Science

Scientists reactivate scar-free wound healing in adult skin

Scientists reactivate scar-fre...
A microscope image of a regenerating skin wound with hair follicles that can make goose bumps – the green lines are the muscles attached to individual regenerating hairs, so that they can stand up
A microscope image of a regenerating skin wound with hair follicles that can make goose bumps – the green lines are the muscles attached to individual regenerating hairs, so that they can stand up
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A microscope image of a regenerating skin wound with hair follicles that can make goose bumps – the green lines are the muscles attached to individual regenerating hairs, so that they can stand up
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A microscope image of a regenerating skin wound with hair follicles that can make goose bumps – the green lines are the muscles attached to individual regenerating hairs, so that they can stand up

When surgery is performed on infants in utero, it's not uncommon for them to be born without any scars. This comes thanks to a special quality of their skin which scientists now believe could be replicated in adults, potentially leading to scar-free wound treatments.

Led by Asst. Prof. Ryan Driskell, a team at Washington State University utilized a technique known as single cell RNA sequencing to compare the genes and cells of both developing (infant) and adult skin. They found that in developing skin, a protein called Lef1 played a role in activating papillary fibroblasts – these are cells in the papillary dermis, which is described as "a layer of skin just below the surface that gives skin its tension and youthful appearance."

In infants, this arrangement helps control the formation of hair follicles (among other things) as the skin is still forming. Once the skin has fully formed, though, the body mostly "turns off" the Lef1. That's why when adults get scars, there are no hair follicles in the scar tissue.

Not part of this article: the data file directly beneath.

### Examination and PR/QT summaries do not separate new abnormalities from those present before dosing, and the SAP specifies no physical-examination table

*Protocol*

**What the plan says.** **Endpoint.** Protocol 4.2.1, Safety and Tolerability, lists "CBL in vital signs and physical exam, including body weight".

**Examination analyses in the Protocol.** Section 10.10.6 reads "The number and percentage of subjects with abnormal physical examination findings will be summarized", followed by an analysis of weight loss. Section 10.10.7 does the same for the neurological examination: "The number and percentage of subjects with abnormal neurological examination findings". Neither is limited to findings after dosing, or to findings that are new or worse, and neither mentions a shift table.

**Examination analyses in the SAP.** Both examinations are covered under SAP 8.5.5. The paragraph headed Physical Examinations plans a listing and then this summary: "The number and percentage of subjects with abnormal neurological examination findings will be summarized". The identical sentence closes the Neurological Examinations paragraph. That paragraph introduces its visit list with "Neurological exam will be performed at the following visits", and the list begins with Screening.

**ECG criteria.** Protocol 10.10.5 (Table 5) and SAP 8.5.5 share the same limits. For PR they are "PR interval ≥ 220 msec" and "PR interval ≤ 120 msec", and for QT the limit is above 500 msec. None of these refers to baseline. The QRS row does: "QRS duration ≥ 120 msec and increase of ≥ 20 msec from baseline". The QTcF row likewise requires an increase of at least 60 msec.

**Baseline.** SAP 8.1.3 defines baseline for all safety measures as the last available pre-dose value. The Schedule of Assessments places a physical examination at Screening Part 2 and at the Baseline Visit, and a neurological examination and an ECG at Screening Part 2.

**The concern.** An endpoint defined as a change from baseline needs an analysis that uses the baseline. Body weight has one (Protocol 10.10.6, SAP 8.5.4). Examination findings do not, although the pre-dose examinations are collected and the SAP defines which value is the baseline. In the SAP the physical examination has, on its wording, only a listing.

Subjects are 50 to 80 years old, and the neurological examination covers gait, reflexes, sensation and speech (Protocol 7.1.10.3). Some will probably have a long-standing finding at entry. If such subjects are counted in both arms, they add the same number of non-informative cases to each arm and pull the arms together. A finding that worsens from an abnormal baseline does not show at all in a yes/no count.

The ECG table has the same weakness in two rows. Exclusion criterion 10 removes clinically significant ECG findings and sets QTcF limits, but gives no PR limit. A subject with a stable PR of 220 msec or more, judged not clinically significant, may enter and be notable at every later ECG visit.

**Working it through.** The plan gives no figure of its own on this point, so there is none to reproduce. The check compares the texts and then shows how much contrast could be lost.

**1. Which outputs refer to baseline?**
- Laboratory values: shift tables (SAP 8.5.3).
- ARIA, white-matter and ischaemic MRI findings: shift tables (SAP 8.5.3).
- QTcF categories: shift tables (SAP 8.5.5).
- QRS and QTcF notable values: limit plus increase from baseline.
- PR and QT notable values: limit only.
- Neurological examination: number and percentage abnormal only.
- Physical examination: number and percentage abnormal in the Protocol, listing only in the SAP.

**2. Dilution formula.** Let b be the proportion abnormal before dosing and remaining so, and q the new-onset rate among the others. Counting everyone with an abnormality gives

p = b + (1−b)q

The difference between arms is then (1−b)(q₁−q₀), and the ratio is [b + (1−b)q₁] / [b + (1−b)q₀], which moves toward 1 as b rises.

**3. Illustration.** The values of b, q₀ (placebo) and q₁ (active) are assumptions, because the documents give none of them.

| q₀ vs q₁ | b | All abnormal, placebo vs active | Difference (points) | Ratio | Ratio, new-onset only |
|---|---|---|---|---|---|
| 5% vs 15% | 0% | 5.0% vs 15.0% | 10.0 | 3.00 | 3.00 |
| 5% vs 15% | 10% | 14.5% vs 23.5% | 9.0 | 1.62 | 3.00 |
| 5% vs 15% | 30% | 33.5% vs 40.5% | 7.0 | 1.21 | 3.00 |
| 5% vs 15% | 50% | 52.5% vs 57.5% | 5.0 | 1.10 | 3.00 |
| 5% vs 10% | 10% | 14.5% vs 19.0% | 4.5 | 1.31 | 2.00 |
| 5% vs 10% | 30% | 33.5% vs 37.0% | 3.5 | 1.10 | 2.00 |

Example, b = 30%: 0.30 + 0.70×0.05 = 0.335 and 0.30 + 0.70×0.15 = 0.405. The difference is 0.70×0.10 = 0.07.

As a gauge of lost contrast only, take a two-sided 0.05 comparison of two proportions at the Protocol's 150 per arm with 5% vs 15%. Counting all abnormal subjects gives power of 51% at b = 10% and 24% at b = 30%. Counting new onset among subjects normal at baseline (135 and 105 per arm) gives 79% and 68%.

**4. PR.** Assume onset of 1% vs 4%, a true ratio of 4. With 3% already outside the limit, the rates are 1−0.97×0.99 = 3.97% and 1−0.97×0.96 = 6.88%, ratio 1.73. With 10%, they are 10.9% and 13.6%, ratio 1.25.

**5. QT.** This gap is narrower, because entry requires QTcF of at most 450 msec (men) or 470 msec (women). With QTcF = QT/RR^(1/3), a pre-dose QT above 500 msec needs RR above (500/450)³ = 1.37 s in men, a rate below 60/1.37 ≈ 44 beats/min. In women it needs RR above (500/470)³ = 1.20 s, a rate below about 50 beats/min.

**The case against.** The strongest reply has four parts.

That said, within specialized skin cells in adult lab mice, Driskell's team was able to essentially turn the dormant Lef1 back on. As a result, the animals exhibited significantly less scarring of wounds, to the point that their regrown skin contained hair follicles that could create goosebumps.

Although more work still needs to be done before the findings could be applied to the treatment of human wounds, the research is still enticing.

"We were able to take the innate ability of young, neonatal skin to regenerate and transfer that ability to old skin," says Driskell. "We have shown in principle that this kind of regeneration is possible."

The study is described in a paper that was recently published in the journal eLife.

Source: Washington State University

3 comments
Ralf Biernacki
An exciting advance, especially for burn victims who have large areas of scar tissue. But IIUC, this intervention must be done as the scar tissue *starts* to form, not after the fact. Also, does activation of these PF cells restore just the hair follicles, or other skin structures (sweat glands, nerve endings) as well? If not, I guess the research will continue---its a large step in the right direction, anyway.
guzmanchinky
Women would pay billions for youthful skin...
ljaques
Boggles the mind to think that there is a separate muscle for each hair on our bodies, just so we can get goose bumps.